Analysis: Rating agencies won't cut U.S. on fiscal cliff - yet
By Luciana Lopez
NEW YORK (Reuters) - The stalled progress in the Washington budget battle may be rattling markets but the gridlock among policymakers will not move the rating agencies to downgrade the United States - yet.
The U.S. credit rating is far from safe. All three major agencies have negative outlooks on the United States, which suffered its first downgrade in history last year when Standard & Poor's stripped it of its triple-A rating.
But the fiscal cliff is only one event in a series of issues that will see ratings agencies looming over Washington for months.
Investors sold off riskier assets such as stocks on Friday and scooped up safe-havens such as the dollar and U.S. Treasuries after Republican Representative John Boehner failed to find enough support from his own party to push a measure raising taxes on millionaires through the House of Representatives.
With Boehner's leadership as speaker of the House on the line, markets worry he can't get any tax plan through Congress at all - much less the stricter terms Obama wants in what's becoming the latest drawn-out political budget debacle.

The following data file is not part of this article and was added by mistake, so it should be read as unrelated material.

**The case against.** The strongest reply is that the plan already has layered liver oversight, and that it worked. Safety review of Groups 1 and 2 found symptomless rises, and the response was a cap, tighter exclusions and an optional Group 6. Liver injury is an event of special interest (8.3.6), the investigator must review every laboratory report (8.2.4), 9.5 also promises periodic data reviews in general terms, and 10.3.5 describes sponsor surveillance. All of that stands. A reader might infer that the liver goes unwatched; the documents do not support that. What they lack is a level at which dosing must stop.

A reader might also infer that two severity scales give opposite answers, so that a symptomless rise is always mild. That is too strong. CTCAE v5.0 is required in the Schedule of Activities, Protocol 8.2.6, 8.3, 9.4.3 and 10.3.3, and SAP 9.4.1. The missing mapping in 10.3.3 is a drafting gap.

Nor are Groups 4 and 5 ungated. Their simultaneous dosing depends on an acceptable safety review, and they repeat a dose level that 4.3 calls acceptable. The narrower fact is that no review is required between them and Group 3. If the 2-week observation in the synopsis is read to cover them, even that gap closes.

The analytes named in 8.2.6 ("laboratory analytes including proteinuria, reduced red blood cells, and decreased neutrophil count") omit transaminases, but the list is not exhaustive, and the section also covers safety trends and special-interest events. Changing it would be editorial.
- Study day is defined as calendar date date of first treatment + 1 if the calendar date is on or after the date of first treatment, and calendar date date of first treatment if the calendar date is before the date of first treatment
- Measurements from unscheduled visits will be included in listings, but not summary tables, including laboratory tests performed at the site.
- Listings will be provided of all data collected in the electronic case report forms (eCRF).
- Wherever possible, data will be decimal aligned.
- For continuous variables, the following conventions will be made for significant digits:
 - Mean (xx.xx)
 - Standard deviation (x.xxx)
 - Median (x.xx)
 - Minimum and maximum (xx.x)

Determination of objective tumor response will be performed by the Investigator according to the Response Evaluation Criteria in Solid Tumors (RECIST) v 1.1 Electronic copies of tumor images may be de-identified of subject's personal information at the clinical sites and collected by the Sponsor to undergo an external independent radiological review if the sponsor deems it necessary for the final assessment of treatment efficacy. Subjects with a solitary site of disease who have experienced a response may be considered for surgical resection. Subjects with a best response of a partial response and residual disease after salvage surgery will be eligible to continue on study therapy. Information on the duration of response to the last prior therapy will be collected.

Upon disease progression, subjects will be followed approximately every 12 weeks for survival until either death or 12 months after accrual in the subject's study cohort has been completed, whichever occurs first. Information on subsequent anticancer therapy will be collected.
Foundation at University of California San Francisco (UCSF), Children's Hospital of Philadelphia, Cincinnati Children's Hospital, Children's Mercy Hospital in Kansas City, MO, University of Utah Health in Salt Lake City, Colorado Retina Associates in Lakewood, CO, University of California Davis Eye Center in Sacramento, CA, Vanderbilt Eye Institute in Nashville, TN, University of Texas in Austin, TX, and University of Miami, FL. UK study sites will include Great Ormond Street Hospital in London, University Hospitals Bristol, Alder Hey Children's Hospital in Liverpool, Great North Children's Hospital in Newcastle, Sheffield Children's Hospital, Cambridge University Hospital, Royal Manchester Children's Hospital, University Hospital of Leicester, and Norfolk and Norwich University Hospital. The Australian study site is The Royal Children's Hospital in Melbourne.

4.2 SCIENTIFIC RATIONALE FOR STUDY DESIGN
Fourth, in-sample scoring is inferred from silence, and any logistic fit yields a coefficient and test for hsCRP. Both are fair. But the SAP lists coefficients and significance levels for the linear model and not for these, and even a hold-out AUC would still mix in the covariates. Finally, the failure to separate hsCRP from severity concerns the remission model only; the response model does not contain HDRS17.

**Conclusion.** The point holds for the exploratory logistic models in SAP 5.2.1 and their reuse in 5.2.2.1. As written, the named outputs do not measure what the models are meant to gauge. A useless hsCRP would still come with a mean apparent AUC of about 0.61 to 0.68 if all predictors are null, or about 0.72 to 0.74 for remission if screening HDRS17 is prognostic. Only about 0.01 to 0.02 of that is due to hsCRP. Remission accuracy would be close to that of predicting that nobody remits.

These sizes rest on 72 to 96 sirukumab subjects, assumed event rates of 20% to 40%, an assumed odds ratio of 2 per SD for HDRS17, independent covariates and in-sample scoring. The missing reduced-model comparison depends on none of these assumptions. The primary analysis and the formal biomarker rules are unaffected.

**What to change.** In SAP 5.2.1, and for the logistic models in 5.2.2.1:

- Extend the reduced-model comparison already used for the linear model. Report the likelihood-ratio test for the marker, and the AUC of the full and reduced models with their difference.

Dysfunction in Washington was specifically cited as one of the reasons Standard & Poor's cut the U.S. debt rating to AA-plus in August 2011. The "fiscal cliff" itself will reduce the deficit, but Fitch has said that a continuing political standoff could cost the country its top-notch rating.
"This potential for continued gridlock among legislators could have profound effects for the U.S. economy," Standard & Poor's said in a report after the November elections.
Without a budget deal among lawmakers, the fiscal cliff, a package of $600 billion in automatic tax hikes and spending cuts, will begin to kick in January 1 and could push the economy into recession. Continued...